The Rape of the Lock: Canto 5
Miscellany (Bernard Lintot, May 1712). Revised in Alexander Pope's The Rape of the Lock (March 2, 1714). Facs. edn.: Scolar Press, 1970. PR 3629.A1 1970 TRIN. Further revised in Alexander Pope, Works (London: W. Bowyer for Bernard Lintot, 1717). E-10 884 and E-10 885 and E-10 3947 and E-10 3938 Fisher Rare Book Library (Toronto).
2But Fate and Jove had stopp'd the Baron's ears.
3In vain Thalestris with reproach assails,
4For who can move when fair Belinda fails?
5Not half so fix'd the Trojan could remain,
6While Anna begg'd and Dido rag'd in vain.
8Silence ensu'd, and thus the nymph began.
9 "Say, why are beauties prais'd and honour'd most,
10The wise man's passion, and the vain man's toast?
11Why deck'd with all that land and sea afford,
12Why angels call'd, and angel-like ador'd?
13Why round our coaches crowd the white-glov'd beaux,
15How vain are all these glories, all our pains,
16Unless good sense preserve what beauty gains:
17That men may say, when we the front-box grace:
18'Behold the first in virtue, as in face!'
19Oh! if to dance all night, and dress all day,
20Charm'd the smallpox, or chas'd old age away;
21Who would not scorn what housewife's cares produce,
22Or who would learn one earthly thing of use?
23To patch, nay ogle, might become a saint,
24Nor could it sure be such a sin to paint.
25But since, alas! frail beauty must decay,
26Curl'd or uncurl'd, since locks will turn to grey,
27Since painted, or not painted, all shall fade,
28And she who scorns a man, must die a maid;
29What then remains but well our pow'r to use,
30And keep good humour still whate'er we lose?
31And trust me, dear! good humour can prevail,
32When airs, and flights, and screams, and scolding fail.
33Beauties in vain their pretty eyes may roll;
34Charms strike the sight, but merit wins the soul."
35 So spoke the dame, but no applause ensu'd;
36Belinda frown'd, Thalestris call'd her prude.
37"To arms, to arms!" the fierce virago cries,
38And swift as lightning to the combat flies.
39All side in parties, and begin th' attack;
40Fans clap, silks rustle, and tough whalebones crack;
41Heroes' and heroines' shouts confus'dly rise,
42And bass, and treble voices strike the skies.
43No common weapons in their hands are found,
44Like gods they fight, nor dread a mortal wound.
45 So when bold Homer makes the gods engage,
46And heav'nly breasts with human passions rage;
47'Gainst Pallas, Mars; Latona, Hermes arms;
48And all Olympus rings with loud alarms.
49Jove's thunder roars, heav'n trembles all around;
50Blue Neptune storms, the bellowing deeps resound;
51Earth shakes her nodding tow'rs, the ground gives way;
52And the pale ghosts start at the flash of day!
54Clapp'd his glad wings, and sate to view the fight:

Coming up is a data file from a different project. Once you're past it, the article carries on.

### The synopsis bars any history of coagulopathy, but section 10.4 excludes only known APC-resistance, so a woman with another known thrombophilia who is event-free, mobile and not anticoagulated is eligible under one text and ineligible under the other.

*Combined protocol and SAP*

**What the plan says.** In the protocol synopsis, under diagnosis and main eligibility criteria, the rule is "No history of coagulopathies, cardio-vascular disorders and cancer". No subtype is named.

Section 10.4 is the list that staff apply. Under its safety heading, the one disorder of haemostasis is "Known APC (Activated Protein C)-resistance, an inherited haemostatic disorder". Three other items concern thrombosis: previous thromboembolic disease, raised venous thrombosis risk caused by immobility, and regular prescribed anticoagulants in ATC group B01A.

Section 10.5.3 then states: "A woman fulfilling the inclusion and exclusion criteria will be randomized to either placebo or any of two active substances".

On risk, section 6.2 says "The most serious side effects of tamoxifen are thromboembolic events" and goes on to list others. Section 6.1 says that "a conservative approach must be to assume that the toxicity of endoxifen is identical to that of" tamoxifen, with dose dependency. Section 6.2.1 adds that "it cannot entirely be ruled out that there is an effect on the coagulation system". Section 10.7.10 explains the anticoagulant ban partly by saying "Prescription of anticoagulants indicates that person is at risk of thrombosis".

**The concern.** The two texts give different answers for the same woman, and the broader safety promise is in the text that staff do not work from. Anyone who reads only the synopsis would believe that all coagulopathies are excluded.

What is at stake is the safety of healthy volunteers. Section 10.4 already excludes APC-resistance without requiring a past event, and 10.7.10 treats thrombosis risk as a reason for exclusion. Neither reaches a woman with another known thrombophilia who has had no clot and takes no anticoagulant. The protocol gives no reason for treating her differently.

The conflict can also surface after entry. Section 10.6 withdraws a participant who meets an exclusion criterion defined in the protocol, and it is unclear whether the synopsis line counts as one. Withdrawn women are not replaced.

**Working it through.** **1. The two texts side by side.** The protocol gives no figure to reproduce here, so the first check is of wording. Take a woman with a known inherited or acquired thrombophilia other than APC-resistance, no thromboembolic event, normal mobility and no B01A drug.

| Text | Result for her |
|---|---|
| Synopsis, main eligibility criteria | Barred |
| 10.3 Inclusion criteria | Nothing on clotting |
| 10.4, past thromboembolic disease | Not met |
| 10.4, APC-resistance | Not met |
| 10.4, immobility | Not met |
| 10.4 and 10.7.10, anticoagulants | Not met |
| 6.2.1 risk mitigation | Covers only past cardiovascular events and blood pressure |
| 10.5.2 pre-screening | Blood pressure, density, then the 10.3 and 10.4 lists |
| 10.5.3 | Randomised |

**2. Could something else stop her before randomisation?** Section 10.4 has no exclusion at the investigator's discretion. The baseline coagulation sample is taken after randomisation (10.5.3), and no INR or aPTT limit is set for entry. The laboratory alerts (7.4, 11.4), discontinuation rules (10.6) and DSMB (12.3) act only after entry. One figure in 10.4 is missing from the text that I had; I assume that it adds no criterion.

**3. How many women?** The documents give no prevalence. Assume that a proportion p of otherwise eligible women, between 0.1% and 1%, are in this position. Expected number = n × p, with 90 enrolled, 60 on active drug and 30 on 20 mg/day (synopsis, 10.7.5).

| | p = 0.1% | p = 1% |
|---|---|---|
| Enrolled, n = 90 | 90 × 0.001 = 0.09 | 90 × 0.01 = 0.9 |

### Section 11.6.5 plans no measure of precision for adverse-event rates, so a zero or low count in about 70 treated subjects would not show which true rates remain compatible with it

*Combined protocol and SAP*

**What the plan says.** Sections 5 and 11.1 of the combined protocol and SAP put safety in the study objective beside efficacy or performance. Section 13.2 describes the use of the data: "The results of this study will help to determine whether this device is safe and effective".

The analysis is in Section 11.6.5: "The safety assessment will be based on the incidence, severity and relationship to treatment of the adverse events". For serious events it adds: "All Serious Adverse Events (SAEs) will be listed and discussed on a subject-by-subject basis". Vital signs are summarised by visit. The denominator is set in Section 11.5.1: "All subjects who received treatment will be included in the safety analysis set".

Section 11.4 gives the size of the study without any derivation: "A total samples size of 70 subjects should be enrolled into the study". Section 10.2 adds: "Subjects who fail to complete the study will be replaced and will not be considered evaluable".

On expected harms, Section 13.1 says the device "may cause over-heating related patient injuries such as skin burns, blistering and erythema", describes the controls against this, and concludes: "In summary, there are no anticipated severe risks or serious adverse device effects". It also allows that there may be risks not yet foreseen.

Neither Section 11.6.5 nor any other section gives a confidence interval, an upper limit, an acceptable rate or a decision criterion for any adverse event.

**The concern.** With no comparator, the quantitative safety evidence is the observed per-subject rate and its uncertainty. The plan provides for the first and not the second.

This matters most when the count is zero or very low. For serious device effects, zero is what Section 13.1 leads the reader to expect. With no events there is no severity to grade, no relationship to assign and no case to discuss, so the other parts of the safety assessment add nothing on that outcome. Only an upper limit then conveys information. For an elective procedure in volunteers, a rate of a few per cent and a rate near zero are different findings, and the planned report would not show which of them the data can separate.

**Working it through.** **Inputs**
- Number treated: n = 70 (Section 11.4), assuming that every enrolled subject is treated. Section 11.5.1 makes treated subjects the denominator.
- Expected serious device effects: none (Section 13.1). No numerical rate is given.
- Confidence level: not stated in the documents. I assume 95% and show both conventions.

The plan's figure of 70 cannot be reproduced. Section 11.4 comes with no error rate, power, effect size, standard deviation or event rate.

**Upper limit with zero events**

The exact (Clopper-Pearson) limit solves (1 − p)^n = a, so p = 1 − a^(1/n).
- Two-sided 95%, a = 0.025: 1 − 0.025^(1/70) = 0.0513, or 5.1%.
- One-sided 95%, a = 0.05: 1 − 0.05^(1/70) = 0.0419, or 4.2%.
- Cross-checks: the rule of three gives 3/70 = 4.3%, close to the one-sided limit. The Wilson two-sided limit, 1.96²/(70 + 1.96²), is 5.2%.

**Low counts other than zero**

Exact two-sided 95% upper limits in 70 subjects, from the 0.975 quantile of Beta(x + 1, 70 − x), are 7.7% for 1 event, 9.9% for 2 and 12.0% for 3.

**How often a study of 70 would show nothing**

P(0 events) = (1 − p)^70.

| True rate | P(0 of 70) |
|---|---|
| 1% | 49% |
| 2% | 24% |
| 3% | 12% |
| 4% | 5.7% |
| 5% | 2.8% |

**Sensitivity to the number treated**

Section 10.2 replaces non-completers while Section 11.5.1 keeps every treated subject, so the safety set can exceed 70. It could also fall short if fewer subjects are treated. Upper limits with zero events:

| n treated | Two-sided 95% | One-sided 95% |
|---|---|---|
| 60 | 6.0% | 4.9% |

55Propp'd on their bodkin spears, the sprites survey
56The growing combat, or assist the fray.
57 While through the press enrag'd Thalestris flies,
58And scatters death around from both her eyes,
59A beau and witling perish'd in the throng,
60One died in metaphor, and one in song.
61"O cruel nymph! a living death I bear,"
66Th' expiring swan, and as he sings he dies.
67 When bold Sir Plume had drawn Clarissa down,
68Chloe stepp'd in, and kill'd him with a frown;
69She smil'd to see the doughty hero slain,
70But at her smile, the beau reviv'd again.
72Weighs the men's wits against the lady's hair;
73The doubtful beam long nods from side to side;
74At length the wits mount up, the hairs subside.
75 See, fierce Belinda on the baron flies,
76With more than usual lightning in her eyes,
77Nor fear'd the chief th' unequal fight to try,
78Who sought no more than on his foe to die.
79But this bold lord with manly strength endu'd,
80She with one finger and a thumb subdu'd:
81Just where the breath of life his nostrils drew,
82A charge of snuff the wily virgin threw;
83The Gnomes direct, to ev'ry atom just,
84The pungent grains of titillating dust.
86And the high dome re-echoes to his nose.
87 "Now meet thy fate", incens'd Belinda cried,
88And drew a deadly bodkin from her side.
89(The same, his ancient personage to deck,
90Her great great grandsire wore about his neck
91In three seal-rings; which after, melted down,
92Form'd a vast buckle for his widow's gown:
93Her infant grandame's whistle next it grew,
94The bells she jingled, and the whistle blew;
95Then in a bodkin grac'd her mother's hairs,
96Which long she wore, and now Belinda wears.)
97 "Boast not my fall," he cried, "insulting foe!
98Thou by some other shalt be laid as low.
99Nor think, to die dejects my lofty mind;
100All that I dread is leaving you benind!
101Rather than so, ah let me still survive,
102And burn in Cupid's flames--but burn alive."
103 "Restore the lock!" she cries; and all around
104"Restore the lock!" the vaulted roofs rebound.
106Roar'd for the handkerchief that caus'd his pain.